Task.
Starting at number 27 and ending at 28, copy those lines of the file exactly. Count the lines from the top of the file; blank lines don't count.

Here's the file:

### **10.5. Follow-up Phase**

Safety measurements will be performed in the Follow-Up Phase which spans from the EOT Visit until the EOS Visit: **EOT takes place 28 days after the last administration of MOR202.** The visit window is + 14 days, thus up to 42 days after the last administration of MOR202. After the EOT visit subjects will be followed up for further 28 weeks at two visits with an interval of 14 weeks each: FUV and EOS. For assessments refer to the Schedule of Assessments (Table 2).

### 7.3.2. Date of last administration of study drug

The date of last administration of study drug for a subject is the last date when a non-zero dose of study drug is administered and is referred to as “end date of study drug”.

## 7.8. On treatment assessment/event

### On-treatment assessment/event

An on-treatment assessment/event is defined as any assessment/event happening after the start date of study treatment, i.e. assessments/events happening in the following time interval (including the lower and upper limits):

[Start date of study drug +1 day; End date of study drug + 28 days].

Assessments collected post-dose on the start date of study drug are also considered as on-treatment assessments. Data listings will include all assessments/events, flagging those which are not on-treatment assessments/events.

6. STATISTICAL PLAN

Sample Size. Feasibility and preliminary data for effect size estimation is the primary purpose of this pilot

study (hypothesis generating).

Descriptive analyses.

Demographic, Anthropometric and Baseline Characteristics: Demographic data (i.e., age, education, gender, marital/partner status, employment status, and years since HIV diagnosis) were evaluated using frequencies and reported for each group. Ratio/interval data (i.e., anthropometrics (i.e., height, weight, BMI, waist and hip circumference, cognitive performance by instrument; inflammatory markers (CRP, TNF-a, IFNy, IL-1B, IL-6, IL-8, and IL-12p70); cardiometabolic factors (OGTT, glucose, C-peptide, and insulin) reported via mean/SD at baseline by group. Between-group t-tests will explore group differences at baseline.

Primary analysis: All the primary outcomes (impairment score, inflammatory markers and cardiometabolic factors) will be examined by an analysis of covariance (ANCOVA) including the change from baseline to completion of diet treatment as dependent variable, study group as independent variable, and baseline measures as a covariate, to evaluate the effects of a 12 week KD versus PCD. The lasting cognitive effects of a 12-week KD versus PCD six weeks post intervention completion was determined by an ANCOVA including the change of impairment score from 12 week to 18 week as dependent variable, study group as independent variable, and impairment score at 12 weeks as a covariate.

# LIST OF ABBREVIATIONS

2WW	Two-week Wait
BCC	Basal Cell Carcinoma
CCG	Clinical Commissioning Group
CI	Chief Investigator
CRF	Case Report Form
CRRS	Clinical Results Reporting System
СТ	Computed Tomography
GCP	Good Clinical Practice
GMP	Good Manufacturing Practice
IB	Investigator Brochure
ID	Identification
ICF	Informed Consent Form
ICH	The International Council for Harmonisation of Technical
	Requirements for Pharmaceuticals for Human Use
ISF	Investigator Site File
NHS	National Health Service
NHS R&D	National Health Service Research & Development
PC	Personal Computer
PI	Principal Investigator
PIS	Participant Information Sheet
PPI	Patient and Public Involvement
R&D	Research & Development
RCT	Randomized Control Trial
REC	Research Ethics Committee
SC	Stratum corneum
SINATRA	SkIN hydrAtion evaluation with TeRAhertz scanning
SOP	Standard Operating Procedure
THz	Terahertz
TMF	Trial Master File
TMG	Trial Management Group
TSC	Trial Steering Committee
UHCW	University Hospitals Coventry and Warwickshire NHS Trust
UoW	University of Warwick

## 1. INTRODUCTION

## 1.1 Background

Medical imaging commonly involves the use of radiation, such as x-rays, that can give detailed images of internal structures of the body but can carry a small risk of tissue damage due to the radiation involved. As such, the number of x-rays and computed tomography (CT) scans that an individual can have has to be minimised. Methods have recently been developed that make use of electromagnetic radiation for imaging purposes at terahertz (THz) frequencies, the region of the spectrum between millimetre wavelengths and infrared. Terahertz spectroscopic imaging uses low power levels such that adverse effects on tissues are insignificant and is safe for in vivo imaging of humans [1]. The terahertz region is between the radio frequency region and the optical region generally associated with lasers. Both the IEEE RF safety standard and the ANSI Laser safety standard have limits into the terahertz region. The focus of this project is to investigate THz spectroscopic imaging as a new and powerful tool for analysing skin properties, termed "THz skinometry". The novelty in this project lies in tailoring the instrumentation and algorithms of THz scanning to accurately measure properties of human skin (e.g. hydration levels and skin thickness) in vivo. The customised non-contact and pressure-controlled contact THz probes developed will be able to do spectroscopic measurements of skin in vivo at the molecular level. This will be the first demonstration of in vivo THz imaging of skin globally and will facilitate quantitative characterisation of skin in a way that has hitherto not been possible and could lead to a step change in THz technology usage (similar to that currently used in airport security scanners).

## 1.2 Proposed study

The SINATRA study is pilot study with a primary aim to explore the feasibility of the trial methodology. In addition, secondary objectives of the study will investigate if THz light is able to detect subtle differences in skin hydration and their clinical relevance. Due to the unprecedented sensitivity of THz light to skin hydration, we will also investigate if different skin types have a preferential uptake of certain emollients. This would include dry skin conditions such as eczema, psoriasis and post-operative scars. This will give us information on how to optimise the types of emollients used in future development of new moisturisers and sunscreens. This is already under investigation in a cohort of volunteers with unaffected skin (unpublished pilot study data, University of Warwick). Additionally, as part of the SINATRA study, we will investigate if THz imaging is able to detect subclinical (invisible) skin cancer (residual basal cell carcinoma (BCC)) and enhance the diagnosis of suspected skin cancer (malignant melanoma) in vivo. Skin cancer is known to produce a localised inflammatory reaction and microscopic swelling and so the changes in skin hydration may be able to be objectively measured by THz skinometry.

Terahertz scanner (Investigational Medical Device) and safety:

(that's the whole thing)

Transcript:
ID	Identification
ICF	Informed Consent Form